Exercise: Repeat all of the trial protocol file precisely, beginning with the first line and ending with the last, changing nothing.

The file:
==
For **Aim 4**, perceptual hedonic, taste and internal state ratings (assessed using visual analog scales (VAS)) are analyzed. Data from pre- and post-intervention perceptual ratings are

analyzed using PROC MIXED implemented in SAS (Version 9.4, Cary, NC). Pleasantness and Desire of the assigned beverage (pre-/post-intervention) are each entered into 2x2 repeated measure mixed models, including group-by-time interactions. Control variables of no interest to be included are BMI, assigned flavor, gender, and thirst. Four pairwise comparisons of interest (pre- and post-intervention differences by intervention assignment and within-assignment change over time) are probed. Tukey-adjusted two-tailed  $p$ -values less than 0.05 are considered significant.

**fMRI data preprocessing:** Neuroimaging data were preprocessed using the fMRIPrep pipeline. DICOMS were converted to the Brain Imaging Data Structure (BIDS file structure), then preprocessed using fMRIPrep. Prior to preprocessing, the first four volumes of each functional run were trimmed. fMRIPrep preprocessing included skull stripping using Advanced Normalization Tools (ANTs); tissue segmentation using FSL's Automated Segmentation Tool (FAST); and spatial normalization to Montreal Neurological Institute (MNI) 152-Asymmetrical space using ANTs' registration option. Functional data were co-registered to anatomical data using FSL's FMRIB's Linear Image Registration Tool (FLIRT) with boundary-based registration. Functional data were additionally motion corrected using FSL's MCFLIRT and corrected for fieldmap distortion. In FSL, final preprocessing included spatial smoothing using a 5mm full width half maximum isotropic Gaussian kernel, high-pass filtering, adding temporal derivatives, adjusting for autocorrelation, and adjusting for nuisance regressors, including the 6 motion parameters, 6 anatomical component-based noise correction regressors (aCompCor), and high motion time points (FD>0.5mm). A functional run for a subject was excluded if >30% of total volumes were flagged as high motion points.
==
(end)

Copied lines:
For **Aim 4**, perceptual hedonic, taste and internal state ratings (assessed using visual analog scales (VAS)) are analyzed. Data from pre- and post-intervention perceptual ratings are

analyzed using PROC MIXED implemented in SAS (Version 9.4, Cary, NC). Pleasantness and Desire of the assigned beverage (pre-/post-intervention) are each entered into 2x2 repeated measure mixed models, including group-by-time interactions. Control variables of no interest to be included are BMI, assigned flavor, gender, and thirst. Four pairwise comparisons of interest (pre- and post-intervention differences by intervention assignment and within-assignment change over time) are probed. Tukey-adjusted two-tailed  $p$ -values less than 0.05 are considered significant.

**fMRI data preprocessing:** Neuroimaging data were preprocessed using the fMRIPrep pipeline. DICOMS were converted to the Brain Imaging Data Structure (BIDS file structure), then preprocessed using fMRIPrep. Prior to preprocessing, the first four volumes of each functional run were trimmed. fMRIPrep preprocessing included skull stripping using Advanced Normalization Tools (ANTs); tissue segmentation using FSL's Automated Segmentation Tool (FAST); and spatial normalization to Montreal Neurological Institute (MNI) 152-Asymmetrical space using ANTs' registration option. Functional data were co-registered to anatomical data using FSL's FMRIB's Linear Image Registration Tool (FLIRT) with boundary-based registration. Functional data were additionally motion corrected using FSL's MCFLIRT and corrected for fieldmap distortion. In FSL, final preprocessing included spatial smoothing using a 5mm full width half maximum isotropic Gaussian kernel, high-pass filtering, adding temporal derivatives, adjusting for autocorrelation, and adjusting for nuisance regressors, including the 6 motion parameters, 6 anatomical component-based noise correction regressors (aCompCor), and high motion time points (FD>0.5mm). A functional run for a subject was excluded if >30% of total volumes were flagged as high motion points.